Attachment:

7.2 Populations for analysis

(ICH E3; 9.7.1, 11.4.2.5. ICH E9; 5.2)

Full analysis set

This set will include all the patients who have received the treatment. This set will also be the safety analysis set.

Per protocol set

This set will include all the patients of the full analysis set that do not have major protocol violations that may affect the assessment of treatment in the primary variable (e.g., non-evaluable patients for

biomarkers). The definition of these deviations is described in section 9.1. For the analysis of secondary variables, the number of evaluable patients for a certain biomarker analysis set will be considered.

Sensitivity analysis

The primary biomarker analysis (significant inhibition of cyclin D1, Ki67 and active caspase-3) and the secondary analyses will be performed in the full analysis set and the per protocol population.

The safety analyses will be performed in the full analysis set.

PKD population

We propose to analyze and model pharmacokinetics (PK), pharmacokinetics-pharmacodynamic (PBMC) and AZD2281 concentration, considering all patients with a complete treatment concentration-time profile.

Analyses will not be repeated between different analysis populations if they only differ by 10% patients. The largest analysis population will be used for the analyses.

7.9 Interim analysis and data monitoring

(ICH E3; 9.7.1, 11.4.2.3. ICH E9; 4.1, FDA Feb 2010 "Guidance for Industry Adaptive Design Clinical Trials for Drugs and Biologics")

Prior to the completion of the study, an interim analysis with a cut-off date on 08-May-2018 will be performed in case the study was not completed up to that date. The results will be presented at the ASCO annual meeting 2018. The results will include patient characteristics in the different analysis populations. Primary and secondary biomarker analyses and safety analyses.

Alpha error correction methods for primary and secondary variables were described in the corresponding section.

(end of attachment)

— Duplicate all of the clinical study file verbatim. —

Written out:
7.2 Populations for analysis

(ICH E3; 9.7.1, 11.4.2.5. ICH E9; 5.2)

Full analysis set

This set will include all the patients who have received the treatment. This set will also be the safety analysis set.

Per protocol set

This set will include all the patients of the full analysis set that do not have major protocol violations that may affect the assessment of treatment in the primary variable (e.g., non-evaluable patients for

biomarkers). The definition of these deviations is described in section 9.1. For the analysis of secondary variables, the number of evaluable patients for a certain biomarker analysis set will be considered.

Sensitivity analysis

The primary biomarker analysis (significant inhibition of cyclin D1, Ki67 and active caspase-3) and the secondary analyses will be performed in the full analysis set and the per protocol population.

The safety analyses will be performed in the full analysis set.

PKD population

We propose to analyze and model pharmacokinetics (PK), pharmacokinetics-pharmacodynamic (PBMC) and AZD2281 concentration, considering all patients with a complete treatment concentration-time profile.

Analyses will not be repeated between different analysis populations if they only differ by 10% patients. The largest analysis population will be used for the analyses.

7.9 Interim analysis and data monitoring

(ICH E3; 9.7.1, 11.4.2.3. ICH E9; 4.1, FDA Feb 2010 "Guidance for Industry Adaptive Design Clinical Trials for Drugs and Biologics")

Prior to the completion of the study, an interim analysis with a cut-off date on 08-May-2018 will be performed in case the study was not completed up to that date. The results will be presented at the ASCO annual meeting 2018. The results will include patient characteristics in the different analysis populations. Primary and secondary biomarker analyses and safety analyses.

Alpha error correction methods for primary and secondary variables were described in the corresponding section.